In other news, the company bought back some 2.4 million shares of its stock for $59.8 million. For the year to date, it has bought back 4.6 million shares for $117.5 million.

Harper: Stone Blind by Natalie Haynes

BAM's Slam-Dunk Quarter

Buoyed by Harry Potter and "strong growth in children's, history, teen fiction, cooking, humor and inspirational books," according to president and CEO Sandra Cochran, Books-A-Million had a solid quarter ended July 30. Net sales rose 7.9% to $122.4 million and net income rose 70% to $1.7 million. Sales at stores open at least a year rose 4.4%.

The company is paying a five-cent-a-share dividend.

BINC: Carla Gray Memorial Scholarship

MPBA's Rocky Mountain High

The Mountains & Plains Booksellers Association meets for its Fall Trade Show Thurs.-Sun., Sept. 22-25, at the Marriott Denver Tech Center in Denver, Colo.

Besides the day-and-a-half-long trade show, events include a brown bag lunch with regional authors; two author breakfasts and two evening author receptions. At Saturday's author reception, featuring more than 20 authors, MPBA will present the Gordon Saull Sales Rep of the Year Award, Bookseller of the Year Award and literacy grants. Friday afternoon is MPBA's general meeting.

Two days of educational seminars focus on the future of bookselling: establishing the lifelong reader; strategies for independent businesses; the art and science of customer service for bookstore staff; and getting started with graphic novels. In addition, the ABA's Avin Domnitz will lead financial seminars--on ABACUS results, increasing sales, payroll and basic budgeting. On Friday, reps will offer highlights of their lists.

Following the shutting down of the Mid-South Independent Booksellers Association, the association hopes to welcome new bookstore members from Oklahoma and Texas.

For more information, go to MPBA's Web site.

Media and Movies

Media Heat: Love and Supersizing

Scheduled for tonight on Charlie Rose: Michael Cunningham, author of Specimen Days (FSG, $25, 0374299625).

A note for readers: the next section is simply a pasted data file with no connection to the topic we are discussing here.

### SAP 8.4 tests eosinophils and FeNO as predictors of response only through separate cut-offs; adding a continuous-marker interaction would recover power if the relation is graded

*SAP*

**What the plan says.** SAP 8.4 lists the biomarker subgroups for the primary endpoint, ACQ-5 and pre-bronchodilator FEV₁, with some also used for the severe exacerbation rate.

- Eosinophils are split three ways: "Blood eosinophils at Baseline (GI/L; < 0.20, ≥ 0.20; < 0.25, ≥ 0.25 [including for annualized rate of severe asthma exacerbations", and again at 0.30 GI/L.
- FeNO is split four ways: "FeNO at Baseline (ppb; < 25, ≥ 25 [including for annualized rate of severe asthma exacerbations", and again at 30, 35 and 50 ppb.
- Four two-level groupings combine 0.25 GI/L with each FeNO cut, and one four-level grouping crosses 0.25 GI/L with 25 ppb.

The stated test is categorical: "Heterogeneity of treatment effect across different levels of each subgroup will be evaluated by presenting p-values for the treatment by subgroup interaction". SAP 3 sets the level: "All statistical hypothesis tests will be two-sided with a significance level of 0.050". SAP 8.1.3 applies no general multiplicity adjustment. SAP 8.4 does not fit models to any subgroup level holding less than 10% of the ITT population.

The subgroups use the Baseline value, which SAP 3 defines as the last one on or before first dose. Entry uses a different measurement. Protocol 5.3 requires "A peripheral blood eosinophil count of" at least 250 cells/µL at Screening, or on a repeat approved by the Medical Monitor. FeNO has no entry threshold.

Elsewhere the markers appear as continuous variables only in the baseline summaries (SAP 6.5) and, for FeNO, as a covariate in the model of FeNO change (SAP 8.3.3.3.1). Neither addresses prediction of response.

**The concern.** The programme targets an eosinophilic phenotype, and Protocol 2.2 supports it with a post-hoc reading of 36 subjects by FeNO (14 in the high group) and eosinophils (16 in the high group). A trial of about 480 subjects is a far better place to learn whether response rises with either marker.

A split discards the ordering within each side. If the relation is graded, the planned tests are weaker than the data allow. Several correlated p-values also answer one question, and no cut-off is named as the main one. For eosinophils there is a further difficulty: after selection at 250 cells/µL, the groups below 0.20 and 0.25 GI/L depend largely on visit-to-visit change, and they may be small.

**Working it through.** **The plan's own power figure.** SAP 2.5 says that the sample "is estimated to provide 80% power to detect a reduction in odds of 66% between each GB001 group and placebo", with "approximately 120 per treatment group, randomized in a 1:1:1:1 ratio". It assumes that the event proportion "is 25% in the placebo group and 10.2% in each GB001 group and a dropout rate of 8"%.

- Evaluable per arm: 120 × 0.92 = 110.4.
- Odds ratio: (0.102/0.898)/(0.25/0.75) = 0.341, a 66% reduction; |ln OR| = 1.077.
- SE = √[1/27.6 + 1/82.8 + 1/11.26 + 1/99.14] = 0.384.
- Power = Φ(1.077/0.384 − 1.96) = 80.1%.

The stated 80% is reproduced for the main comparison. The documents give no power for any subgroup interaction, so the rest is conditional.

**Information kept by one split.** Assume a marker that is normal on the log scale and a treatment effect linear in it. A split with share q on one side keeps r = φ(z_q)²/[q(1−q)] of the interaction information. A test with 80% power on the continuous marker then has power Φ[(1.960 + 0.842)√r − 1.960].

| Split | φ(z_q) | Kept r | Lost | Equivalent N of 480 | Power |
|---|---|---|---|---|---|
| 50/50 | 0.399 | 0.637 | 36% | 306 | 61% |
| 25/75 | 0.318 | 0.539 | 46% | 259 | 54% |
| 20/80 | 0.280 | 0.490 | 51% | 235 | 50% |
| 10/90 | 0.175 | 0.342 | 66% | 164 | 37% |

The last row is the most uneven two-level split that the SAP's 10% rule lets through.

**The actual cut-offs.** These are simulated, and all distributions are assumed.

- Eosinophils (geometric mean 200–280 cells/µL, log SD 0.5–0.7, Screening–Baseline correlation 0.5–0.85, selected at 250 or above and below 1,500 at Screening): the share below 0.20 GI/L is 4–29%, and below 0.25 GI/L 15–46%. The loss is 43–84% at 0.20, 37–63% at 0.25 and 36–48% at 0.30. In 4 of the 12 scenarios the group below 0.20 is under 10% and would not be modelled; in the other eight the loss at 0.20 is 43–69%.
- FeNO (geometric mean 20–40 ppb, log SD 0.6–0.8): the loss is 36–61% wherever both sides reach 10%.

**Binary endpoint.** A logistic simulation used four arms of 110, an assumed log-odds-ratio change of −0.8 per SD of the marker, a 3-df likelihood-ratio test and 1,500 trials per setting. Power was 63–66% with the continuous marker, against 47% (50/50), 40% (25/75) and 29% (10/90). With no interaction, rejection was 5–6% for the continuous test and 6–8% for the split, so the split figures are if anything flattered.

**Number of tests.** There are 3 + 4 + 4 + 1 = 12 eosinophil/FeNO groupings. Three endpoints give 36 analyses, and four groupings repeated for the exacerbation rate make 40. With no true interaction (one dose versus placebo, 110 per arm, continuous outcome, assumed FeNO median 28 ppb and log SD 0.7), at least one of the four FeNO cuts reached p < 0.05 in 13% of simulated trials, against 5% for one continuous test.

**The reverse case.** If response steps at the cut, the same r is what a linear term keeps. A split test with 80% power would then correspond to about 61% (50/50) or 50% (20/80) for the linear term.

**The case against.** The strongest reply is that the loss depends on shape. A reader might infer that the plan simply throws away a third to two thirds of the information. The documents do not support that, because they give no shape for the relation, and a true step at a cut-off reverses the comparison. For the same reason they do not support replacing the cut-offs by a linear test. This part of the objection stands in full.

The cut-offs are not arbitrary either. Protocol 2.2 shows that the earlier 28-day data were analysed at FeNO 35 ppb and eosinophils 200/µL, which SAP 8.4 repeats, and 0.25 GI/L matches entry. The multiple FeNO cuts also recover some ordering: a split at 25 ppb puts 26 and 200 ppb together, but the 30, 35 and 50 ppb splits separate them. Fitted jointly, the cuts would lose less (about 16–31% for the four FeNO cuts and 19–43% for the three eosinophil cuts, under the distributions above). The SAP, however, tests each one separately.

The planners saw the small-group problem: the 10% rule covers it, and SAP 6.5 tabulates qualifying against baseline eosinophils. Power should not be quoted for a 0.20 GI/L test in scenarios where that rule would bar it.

Tomorrow Bookworm talks with Nicole Krauss, author of The History of Love: A Novel (Norton, $23.95, 0393060349). As Bookworm describes the rendezvous: "Memory is the subject of many novels, but Nicole Krauss' subject is the transmission of memory: how do you tell another person about the things that are no longer there? We discuss how writing serves as the great transmitter of memory."


Tomorrow the View chews the fat with filmmaker Morgan Spurlock (Super Size Me) whose related book is Don't Eat This Book: Fast Food and the Supersizing of America (Putnam, $21.95, 0399152601).

Books & Authors

Attainment: New Titles Next Week

Next Tuesday, two big titles go on sale:

Point Blank by Catherine Coulter (Putnam, $25.95, 0399153225). An explosive FBI thriller, Point Blank follows two dangerous cases--a kidnapping and a murder--as different agents fight to save the lives of others as well as their own.

Book 2 of the Inheritance series, Eldest by Christopher Paolini (Knopf Books for Young Readers, $21, 037582670X), follows up on the Eragon phenomenon. This title has a million-copy printing and a $500,000 ad budget.

Many booksellers have promoted Eldest and taken advance orders. (It's been in the top 10 on Amazon for many weeks.) For example, Watermark Books & Music in Wichita, Kan., played up Eldest at its Harry Potter party. Managing partner Sarah Bagby noted that Random "did a good job providing us with materials for the audience, including sample CDs." The store will do an event, although "not on the scale of Harry."

A general bookstore on the East Coast with a strong children's department has been taking orders for Eldest but otherwise is "not doing anything special," a bookseller said. "People ask about it a lot, but you can't compare it with Harry Potter. You can't put the two in the same sentence."